Also, available data from CBN (2012) revealed that on the average, from 1980 to 1990, money supply growth rate and inflation stood at 18.09 and 19.66 respectively, whereas output contracted by 0.13%. In the same vein, during the period 1991 to 2000 money supply grew by 38.4% and this caused the inflation rate to have increased to 30.59% while leaving the output at 1.88% growth rate throughout the period (CBN, 2012).
This trend of sluggish growth amidst high level of inflation has continued to bedevil the Nigerian policy space up till the present time. Most recently, the GDP figures of the first and second quarters of 2016 contracted by 0.4% and 1.58% respectively. During the same periods, the monetary aggregate grew by 10.4% and 19%. Consequently, inflation rose to 17.85 % and 18.55 % in the last two quarters of 2016 (NBS, 2017).
Inflation negatively affects all economic agents. It makes locally produced goods and services less competitive, decreases the value of the local currency and widens income inequality. Conversely, Tobin (1965) argued that inflation spurs growth. In other words inflation hysteria causes money-holders to substitute their monetary asset with capital which in turnbooststhe level of output- the so-called “Tobin effect”. Interestingly, Mishra, Mishra & Mishra (2010) study conducted in India empirically supports the Tobin‟s supposition.
In Nigeria however, it is intriguing as could be empirically seen in figure 2.1 that the level of output as measured by the Gross Domestic Product (GDP) is increasing in the wake of surging level of prices. This gives rise to the following questions: does the “Tobin effect” hold in Nigeria? If yes, by how much?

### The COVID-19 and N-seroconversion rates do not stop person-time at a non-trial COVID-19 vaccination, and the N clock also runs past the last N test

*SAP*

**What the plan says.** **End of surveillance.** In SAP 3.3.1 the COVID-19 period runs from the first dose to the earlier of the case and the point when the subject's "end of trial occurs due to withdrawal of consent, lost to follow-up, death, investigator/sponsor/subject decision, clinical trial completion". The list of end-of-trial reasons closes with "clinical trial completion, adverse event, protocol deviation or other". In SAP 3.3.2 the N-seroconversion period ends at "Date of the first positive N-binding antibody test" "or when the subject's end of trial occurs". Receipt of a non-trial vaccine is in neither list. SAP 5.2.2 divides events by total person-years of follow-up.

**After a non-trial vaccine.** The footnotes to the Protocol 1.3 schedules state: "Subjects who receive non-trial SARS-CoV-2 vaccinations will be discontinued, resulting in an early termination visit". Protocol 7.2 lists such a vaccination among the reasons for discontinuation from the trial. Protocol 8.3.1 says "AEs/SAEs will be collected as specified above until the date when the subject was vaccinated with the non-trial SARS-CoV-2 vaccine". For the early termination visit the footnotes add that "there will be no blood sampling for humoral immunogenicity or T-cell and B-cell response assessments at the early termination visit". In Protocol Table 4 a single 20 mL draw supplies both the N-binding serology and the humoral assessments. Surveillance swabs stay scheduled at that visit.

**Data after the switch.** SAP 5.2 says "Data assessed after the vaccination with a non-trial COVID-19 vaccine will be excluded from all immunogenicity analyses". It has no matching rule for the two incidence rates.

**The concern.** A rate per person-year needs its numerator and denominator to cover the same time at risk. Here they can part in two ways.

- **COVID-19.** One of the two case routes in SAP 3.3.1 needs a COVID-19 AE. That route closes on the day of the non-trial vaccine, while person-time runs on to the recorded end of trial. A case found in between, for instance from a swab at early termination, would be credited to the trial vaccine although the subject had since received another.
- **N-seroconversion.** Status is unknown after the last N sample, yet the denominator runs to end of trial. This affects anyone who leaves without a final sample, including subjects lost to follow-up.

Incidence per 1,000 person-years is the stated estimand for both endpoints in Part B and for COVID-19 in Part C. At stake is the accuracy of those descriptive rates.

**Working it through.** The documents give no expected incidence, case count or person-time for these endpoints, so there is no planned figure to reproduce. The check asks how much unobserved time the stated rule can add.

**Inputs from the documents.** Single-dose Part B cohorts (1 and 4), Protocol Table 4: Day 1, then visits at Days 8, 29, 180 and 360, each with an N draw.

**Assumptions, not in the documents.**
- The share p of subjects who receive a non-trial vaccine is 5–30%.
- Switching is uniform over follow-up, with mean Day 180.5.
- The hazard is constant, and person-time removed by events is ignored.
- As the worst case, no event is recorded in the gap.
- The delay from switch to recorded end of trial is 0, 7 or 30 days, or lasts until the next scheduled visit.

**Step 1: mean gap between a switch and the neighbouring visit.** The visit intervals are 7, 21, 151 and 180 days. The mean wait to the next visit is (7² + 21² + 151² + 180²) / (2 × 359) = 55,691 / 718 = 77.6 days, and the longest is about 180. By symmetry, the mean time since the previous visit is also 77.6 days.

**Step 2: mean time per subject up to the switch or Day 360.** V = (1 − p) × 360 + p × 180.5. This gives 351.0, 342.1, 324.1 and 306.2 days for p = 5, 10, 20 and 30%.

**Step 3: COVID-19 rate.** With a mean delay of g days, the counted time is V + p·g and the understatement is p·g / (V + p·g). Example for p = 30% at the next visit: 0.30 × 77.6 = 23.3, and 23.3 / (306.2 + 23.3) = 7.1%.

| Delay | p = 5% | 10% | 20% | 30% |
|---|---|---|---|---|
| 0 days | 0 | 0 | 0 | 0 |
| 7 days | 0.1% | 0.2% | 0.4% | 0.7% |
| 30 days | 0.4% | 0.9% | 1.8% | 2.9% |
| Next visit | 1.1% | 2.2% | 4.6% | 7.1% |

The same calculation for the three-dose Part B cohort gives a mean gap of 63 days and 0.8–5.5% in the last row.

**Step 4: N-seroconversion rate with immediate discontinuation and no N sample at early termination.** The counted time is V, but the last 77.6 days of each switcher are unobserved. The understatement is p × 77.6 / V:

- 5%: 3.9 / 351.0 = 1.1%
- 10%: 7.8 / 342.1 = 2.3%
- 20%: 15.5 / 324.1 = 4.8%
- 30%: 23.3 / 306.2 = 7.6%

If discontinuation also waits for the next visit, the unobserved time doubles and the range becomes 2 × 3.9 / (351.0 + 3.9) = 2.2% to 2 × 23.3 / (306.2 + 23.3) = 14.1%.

To answer these questions, the following research questions need to be addressed:
(i) What is the impact of money supply on the output growth in Nigeria?
(ii) What is the impact of inflation on the output growth in Nigeria?
1.3 Research Objectives
The broad objective of the study is to assess the relationship between money supply, inflation and output growth in Nigeria with a view of ascertaining the existence or otherwise of the Tobin effect from 1970-2019. The specific objectives are to examine:
(i) the impact of money supply on the output level in Nigeria; and
(ii) the impact of inflation rate on the output level in Nigeria
1.4 Research Hypotheses
This study seeks to test the following hypotheses;
H01: Money supply has no impact on the output level of Nigeria.
H02: Inflation has no any significant effects on the output growth of Nigeria.
1.5 Justification of the Study
Keynesian economists opine that money supply increases output while inflation retrogresses output. On the flip side, Tobin (1965) opined that inflation drives output through increased level of capital stock-“the Tobin effect”. Mehrara and Musai (2011) studied ten oil exporting countries including Nigeria, Waliullah and Fazli-Rabbi (2011) studied Malaysia, Sharewet al (2016) in Ethiopia are all empirical works carried out in this area. Also, Adesoye(2012), Onayemi (2013), Abiodun (2014), Dan and Zungwe (n.d.) and lastly Gatawaet. al(2017) are similar studies conducted in Nigeria but none has paid attention to the existence or otherwise of the “Tobin effect” rather they studied causation, relationship and impact among the variables, primarily through the Quantity Theory of Money (QTM) and the Keynesians monetary theory. Noteworthy is that, these theories have their own inherent weaknesses (see: section 2.3). However, Babatunde&Shuaibu (2011) used the Tobin model as a framework with a view to analyzing the joint impact of both money supply and inflation on the economic growth of
Nigeria. The value addition here to their study is that this work has extended the data from 2011 to 2016 which covers the recent recession that Nigeria has faced.